While neither style is particularly prominent, I am incredibly grateful that I learned both when I was at school. Not only because I can use them to write in my day-to-day life and in my profession (there is a lot of taking notes involved in client meetings), but because it means that I can decipher the handwriting of some of my more… artistic friends and colleagues a lot better. It makes it easier to maintain a train of thought as I blast a sentence from pen to paper, the constant flow of letters facilitating my concentration a lot better than the regular starting and stopping of printing. I can pen a letter or note that looks more fluid and creative, and I get satisfaction from the fact that I have put a bit of extra time and effort into it to make it that little more appealing to the eye.

Add to all of that the suggestion that cursive handwriting may also have cognitive benefits, increasing connections between the left and right hemispheres of the brain, and improving development in areas that are relevant to things like memory retention, language and general thinking processes. Anecdotal evidence even points to it improving concentration for those with learning difficulties. Other sources indicate that the use of cursive leads to less forgeable signatures, and increasing chances of career success (apparently some businesses place a high value on good penmanship – it gives an impression that you can work quickly and effectively, while also understanding the importance of keeping up appearances).

Judging from the articles I continued to stumble across on the New York Times website (where this is apparently a very hot topic), there is a significant mixture of opinions on whether or not cursive is on the way out, with a 50/50 split on whether it should be taught in schools, but with three out of the four articles arguing that it is still an important skill to have, both in terms of reading and writing the script.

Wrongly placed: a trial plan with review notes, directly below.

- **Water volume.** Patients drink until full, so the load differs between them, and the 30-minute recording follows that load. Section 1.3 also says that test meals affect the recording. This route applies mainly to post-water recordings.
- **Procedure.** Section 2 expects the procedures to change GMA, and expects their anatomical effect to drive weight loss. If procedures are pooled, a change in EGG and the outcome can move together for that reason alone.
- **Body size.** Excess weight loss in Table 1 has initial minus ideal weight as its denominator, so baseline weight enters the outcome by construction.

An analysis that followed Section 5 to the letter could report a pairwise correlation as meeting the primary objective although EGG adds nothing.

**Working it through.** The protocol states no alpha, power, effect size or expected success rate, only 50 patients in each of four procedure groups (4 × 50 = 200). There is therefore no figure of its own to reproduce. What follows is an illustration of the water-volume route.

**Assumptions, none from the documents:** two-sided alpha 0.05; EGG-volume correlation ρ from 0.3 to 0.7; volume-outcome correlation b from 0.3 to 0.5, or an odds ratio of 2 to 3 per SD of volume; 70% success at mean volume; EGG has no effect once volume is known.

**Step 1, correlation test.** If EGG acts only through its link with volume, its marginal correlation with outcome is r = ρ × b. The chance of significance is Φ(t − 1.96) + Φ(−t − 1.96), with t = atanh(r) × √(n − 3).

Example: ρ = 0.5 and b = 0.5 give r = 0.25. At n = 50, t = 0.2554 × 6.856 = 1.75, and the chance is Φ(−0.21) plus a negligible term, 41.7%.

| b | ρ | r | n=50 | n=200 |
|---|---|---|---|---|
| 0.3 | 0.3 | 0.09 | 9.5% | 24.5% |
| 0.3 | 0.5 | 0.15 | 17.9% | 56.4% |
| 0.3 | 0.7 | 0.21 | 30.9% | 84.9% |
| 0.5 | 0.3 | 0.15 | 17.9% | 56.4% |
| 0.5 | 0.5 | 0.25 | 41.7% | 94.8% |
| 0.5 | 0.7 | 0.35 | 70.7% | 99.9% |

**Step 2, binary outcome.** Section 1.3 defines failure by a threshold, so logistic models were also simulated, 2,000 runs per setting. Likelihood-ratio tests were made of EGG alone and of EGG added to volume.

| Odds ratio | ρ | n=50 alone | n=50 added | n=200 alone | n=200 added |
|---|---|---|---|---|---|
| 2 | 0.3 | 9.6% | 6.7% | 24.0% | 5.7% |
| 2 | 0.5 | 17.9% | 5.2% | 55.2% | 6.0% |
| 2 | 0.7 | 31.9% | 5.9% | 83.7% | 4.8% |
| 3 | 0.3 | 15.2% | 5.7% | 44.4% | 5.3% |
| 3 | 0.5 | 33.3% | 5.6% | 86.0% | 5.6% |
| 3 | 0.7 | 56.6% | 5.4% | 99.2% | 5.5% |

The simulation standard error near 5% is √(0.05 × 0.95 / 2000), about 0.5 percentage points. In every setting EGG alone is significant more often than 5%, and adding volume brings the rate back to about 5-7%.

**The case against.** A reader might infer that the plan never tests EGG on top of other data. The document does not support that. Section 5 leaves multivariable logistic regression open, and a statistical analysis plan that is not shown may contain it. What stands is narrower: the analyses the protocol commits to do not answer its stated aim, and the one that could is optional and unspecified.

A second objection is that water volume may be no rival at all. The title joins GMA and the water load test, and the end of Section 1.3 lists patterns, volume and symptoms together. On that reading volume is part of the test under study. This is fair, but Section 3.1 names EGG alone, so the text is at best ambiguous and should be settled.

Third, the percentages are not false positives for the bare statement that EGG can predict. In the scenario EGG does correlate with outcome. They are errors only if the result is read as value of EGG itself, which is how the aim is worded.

From all these opinions, I can’t help but find myself at the conclusion that cursive still has a place in our lives. Certainly, typing is faster and more relevant in the current era, and the use of the basic printing style in handwriting is cleaner and clearer in most cases, but neither of them really offers the same amount of room for personal expression as cursive. The flourishes and the cleanliness of the lines and the flow of the letters: it’s as close as you can get to flying across the surface of a page. It can be magical, it can be swift, and it can be beautiful, and even though we may not all possess the ability to be great painters or architects or writers, through the freedom allowed to us through the development of our own personal cursive style, we have the opportunity to leave our own unique mark on the page of our choosing.


Post Script: Since writing this post, I’ve discovered that American cursive is about a bajillion times more complicated than Australian cursive… Like, to the point where it’s too much. So yeah, maybe the U.S. should let go of their incredibly fancy old script and move towards the Australian model? I don’t know. Just a thought!

Walking the Dinosaur


One of the things that has always disappointed me about living in Canberra is my continuing inability to go out and absorb all the touristy delights it offers. Parliament House, Cockington Green, the Australian War Memorial, the Segways on Lake Burley-Griffin, the Skywhale, the giant owl statue that looks like a penis: I’ve missed them all. Sure, I’ve managed to tick off Questacon, the National Museum of Australia and Old Parliament House, but there’s still stacks of places that I haven’t gotten to yet.

Until recently, that number included the National Dinosaur Museum at Gold Creek. Yesterday, I succeeding in ticking that attraction off my list.

And oh my god, it was brilliant.

First and foremost, as you can see from the picture above, from the moment you roll up, you are confronted by exactly what this museum is all about – prehistoric pieces of fibreglass awesome. (Also, a bit of palaeontology, but you know, mostly badass dinosaur models.) You rock up to this museum and you immediately know you’re in for a good time. Even though it took me over an hour to get there by bus, I knew from the get go that it was definitely going to be worth going to all that effort.

Since it’s Science Week, the National Dinosaur Museum had been putting on special tours, and I arrived just in time for the second one. The guide was really nice and incredibly knowledgeable, and even tolerated some of my attempts at humour, which gets super huge bonus awesome points from me because my jokes are generally a special kind of awful. Some of the exhibits were a little underwhelming (mostly because there was so much information, and not enough moving dinosaurs), but when the time came for the motion-detecting models, I was totally sold. They all looked fantastic, and even encompassed a bunch of Australian dinosaurs. Some of my new dino pals even agreed to take selfies with me.